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The following article appeared in Left Business Observer #111, August 2005. It retains its copyright and may not be reprinted or redistributed in any form - print, electronic, facsimile, anything - without the permission of LBO.

Frothing at the house

Suddenly the housing bubble is everywhere. The chart nearby is proof—though July saw a cooling from May and June's ecstasy of discovery.

This puts the financial psychologist in a tough situation. Clever traders like to think of the mob as wrong (and of themselves as never part of the mob). So it's tempting to conclude that there can't possibly be a housing bubble because so many people think there is one. But then there's the model of the Recession Index, an idea that LBO stole from The Economist—a count of articles in major newspapers including the word "recession." It's often an accurate and timely measure of when one is beginning and ending. The housing bubble began a while ago, but that so many people are now recognizing it suggests that the affliction may be entering its terminal phase. Talking obsessively about the bubble might be a way of warding off talking about its unpleasant aftermath.

The bubble, and the easy money that's financed it, has been crucial to the economic recovery since 2001. By one measure (that of Asha Bangalore of Northern Trust), housing has contributed over 40% of the cycle's employment growth. Building and remodeling are contributing a near-record share of GDP. Real estate has accounted for 70% of the increase in household wealth over the same period.

Oddly, the official culture celebrates when housing gets more expensive; it's supposed to be the sign of a healthy economy, even though it makes it harder to afford one of life's essentials. But as Ed Hart, the late credit market pundit on the late FNN, used to say, "housing inflation is the American national religion." And we're in a very religious phase now.

What follows is all about the U.S. As The Economist's global house price indexes remind us, it's been a global boom in shelter. The U.S., up a mere 73% since 1997, is a piker next to Spain (+145%), Ireland (+192%), and South Africa (+244%). About the only exceptions are Germany (–0.2%) and Japan (–28%—its housing market still hasn't recovered from the bust of the 1980s!). What follows applies, with appropriate national adjustments, to just about every non-sclerotic region of the world.


Until recently, the dominant public voice on the bull market in housing has been one of reassurance. A headline in a recent Money magazine promised nothing more jarring than the always-comforting "soft landing." Alan Greenspan, who spent much of the late 1990s denying the existence of a stock bubble, has spent much of the last couple of years denying that housing was getting pumped up. He coyly argued in a May 6 speech, "nominal house prices in the aggregate have rarely fallen and certainly not by very much," which sounds reassuring.

A bit over a month later, Greenspan amended his thinking by saying that "although a 'bubble' in home prices for the nation as a whole does not appear likely, there do appear to be, at a minimum, signs of froth in some local markets…." Froth, as any beer-drinker knows, is a large collection of tiny bubbles, so this is a concession of sorts. As was his acknowledgment that speculation has had a hand in pushing house prices higher. But Greenspan quickly reassured: there is no national housing market, just a "heterogeneous" collection of loosely connected local markets, whose movements aren't tightly correlated with each other. We've been through this sort of thing in the past, he reminded us, but without having to confront "significant declines in the national average level of home prices. In part, this is explained by an underlying uptrend in home prices." The uptrend can be explained by the uptrend.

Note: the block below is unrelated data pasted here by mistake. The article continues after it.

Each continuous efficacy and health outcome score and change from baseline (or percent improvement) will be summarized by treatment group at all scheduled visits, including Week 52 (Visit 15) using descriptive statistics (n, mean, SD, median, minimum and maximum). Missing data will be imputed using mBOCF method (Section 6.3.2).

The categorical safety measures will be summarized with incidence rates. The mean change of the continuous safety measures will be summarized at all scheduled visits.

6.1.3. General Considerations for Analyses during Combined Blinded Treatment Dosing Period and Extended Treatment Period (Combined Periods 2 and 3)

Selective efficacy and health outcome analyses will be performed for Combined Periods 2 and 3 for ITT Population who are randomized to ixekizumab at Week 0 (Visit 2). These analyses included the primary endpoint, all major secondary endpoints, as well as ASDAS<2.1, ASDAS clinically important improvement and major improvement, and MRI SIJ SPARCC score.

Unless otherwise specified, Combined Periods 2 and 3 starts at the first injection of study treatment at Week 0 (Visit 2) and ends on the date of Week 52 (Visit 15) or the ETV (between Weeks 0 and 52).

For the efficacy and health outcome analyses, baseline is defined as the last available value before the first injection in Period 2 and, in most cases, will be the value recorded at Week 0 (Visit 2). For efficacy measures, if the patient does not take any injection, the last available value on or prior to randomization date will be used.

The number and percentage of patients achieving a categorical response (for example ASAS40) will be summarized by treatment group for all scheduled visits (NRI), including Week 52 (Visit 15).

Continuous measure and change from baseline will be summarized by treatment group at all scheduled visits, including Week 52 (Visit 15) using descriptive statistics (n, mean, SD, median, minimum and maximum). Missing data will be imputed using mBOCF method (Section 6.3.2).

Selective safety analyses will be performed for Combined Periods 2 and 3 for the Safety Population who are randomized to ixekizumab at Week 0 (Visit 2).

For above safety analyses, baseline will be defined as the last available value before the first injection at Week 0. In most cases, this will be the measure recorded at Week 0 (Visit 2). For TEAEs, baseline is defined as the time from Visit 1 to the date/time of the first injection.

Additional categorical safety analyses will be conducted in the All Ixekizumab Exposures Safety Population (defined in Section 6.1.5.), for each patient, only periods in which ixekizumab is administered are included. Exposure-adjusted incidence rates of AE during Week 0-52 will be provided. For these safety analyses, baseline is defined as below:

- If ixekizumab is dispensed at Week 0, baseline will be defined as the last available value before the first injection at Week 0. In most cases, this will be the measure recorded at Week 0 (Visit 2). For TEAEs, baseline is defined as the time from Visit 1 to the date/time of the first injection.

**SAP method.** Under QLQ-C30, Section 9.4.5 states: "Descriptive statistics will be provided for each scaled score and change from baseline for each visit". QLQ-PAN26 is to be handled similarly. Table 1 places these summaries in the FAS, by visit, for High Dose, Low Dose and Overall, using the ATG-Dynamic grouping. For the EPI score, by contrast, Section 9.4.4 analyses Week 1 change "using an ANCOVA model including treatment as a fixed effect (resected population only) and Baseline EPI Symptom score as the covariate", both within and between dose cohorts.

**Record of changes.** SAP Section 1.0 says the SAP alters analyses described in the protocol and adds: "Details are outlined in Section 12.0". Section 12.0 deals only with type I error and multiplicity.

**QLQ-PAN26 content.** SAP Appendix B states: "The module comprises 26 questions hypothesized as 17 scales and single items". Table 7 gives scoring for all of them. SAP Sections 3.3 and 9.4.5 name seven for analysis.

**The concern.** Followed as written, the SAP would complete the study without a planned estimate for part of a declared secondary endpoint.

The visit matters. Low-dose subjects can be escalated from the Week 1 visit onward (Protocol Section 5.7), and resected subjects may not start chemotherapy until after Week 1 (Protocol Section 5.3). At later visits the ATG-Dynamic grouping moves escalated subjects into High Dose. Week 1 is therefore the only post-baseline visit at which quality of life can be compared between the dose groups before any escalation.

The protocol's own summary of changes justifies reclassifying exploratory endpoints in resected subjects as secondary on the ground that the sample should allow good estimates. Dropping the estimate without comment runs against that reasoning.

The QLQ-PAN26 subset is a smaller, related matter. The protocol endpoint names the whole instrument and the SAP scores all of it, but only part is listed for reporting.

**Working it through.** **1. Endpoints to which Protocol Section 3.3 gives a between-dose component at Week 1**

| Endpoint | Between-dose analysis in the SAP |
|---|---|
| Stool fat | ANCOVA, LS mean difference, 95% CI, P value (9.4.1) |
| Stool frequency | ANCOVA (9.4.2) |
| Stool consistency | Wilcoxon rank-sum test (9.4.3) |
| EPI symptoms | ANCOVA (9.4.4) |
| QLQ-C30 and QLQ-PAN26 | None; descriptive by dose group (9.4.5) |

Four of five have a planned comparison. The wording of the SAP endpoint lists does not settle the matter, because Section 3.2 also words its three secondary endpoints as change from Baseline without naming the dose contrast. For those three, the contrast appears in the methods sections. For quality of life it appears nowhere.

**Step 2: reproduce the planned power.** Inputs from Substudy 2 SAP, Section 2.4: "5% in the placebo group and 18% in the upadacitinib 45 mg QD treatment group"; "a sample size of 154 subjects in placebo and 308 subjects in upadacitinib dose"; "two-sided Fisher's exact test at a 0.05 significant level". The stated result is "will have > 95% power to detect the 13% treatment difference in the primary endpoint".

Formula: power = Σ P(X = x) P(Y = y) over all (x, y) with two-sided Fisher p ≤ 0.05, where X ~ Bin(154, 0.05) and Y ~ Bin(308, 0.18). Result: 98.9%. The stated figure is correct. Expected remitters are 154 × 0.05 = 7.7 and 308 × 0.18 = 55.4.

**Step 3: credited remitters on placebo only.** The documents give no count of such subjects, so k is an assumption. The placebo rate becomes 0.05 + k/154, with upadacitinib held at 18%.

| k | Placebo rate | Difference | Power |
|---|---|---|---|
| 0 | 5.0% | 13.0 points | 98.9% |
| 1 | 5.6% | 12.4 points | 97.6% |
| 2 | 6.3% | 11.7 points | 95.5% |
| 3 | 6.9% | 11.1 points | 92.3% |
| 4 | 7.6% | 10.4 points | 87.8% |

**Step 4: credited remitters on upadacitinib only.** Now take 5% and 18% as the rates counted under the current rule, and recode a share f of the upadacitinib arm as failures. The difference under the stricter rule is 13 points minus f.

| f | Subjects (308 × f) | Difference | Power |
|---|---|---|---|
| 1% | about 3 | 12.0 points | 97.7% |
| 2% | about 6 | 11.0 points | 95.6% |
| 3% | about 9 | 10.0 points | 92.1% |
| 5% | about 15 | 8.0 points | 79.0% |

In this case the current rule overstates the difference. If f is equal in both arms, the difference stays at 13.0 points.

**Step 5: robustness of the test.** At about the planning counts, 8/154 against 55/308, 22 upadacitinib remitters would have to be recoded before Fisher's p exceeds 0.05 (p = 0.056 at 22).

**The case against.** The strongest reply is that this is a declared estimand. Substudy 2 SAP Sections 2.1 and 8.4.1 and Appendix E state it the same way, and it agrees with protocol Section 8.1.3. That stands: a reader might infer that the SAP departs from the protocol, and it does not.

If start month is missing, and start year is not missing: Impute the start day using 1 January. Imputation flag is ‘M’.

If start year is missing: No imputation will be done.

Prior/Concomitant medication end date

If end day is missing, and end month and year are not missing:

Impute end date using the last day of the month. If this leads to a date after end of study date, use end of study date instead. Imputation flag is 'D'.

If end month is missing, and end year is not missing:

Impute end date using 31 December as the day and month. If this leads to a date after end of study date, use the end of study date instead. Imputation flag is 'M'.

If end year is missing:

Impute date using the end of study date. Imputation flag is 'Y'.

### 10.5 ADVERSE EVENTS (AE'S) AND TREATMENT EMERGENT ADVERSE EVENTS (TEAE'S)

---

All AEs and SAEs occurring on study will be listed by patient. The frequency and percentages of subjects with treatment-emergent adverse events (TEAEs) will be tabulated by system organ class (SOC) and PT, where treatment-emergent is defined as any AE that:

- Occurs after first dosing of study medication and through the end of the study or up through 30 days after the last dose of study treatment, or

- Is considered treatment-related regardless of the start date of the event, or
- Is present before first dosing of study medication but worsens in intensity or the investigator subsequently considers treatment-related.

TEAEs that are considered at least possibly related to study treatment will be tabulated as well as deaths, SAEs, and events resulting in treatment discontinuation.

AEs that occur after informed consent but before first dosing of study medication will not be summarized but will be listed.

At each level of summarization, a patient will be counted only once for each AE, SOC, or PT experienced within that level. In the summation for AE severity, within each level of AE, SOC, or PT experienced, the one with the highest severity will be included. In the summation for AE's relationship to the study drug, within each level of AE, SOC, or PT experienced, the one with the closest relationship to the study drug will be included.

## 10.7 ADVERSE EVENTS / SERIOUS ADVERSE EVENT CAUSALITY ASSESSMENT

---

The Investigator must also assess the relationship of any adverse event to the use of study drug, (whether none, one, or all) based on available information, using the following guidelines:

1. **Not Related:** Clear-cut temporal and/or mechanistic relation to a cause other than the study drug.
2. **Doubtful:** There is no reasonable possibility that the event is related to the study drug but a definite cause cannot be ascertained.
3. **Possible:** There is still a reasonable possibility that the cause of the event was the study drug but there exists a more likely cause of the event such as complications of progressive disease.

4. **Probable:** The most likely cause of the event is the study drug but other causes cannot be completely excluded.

Taking measure

Large chunks of Greenspan's analysis don't survive fact-checking.

He's right that sustained declines in nominal house prices have been rare since the great collapse of the 1930s, when prices fell by 25–30% (though "real" declines were much smaller, since prices fell by roughly that much from 1929 to 1932). But real declines have not been rare since the end of World War II.

There are several measures of house prices to work with, but they all tell the same story: years of rampant increase. Let's look first at the index preferred by connoisseurs, from the Office of Federal Housing Enterprise Oversight (OFHEO), the agency that sort of oversees the mortgage repackagers Fannie Mae and Freddie Mac. We've adjusted it for inflation (using Alan Greenspan's favorite price index). Results are graphed nearby. Sadly, the index only begins in 1975, but we can still see two instances of sustained price declines. Note that the left half of the chart is characterized by two full up- and down-cycles, and the right half by one long and virtually uninterrupted uptrend.

It's not just house prices that have been levitating—so too have new building and trading in existing houses. Shown below is a graph of the share of residential investment in GDP and the value of sales of existing houses as a percent of GDP. New investment levels are among the highest in the last 50 years. Higher peaks were scaled in the late 1940s and early 1950s, but those were bouncebacks from nearly two decades of depression and war. We haven't seen a sustained downtrend in the share since the late 1980s.

Trade in existing houses is even hotter. Sales topped out at just under 10% of GDP in 1979, late in an inflation-driven real-estate mania. They surpassed that in 2002, and are now over 13%.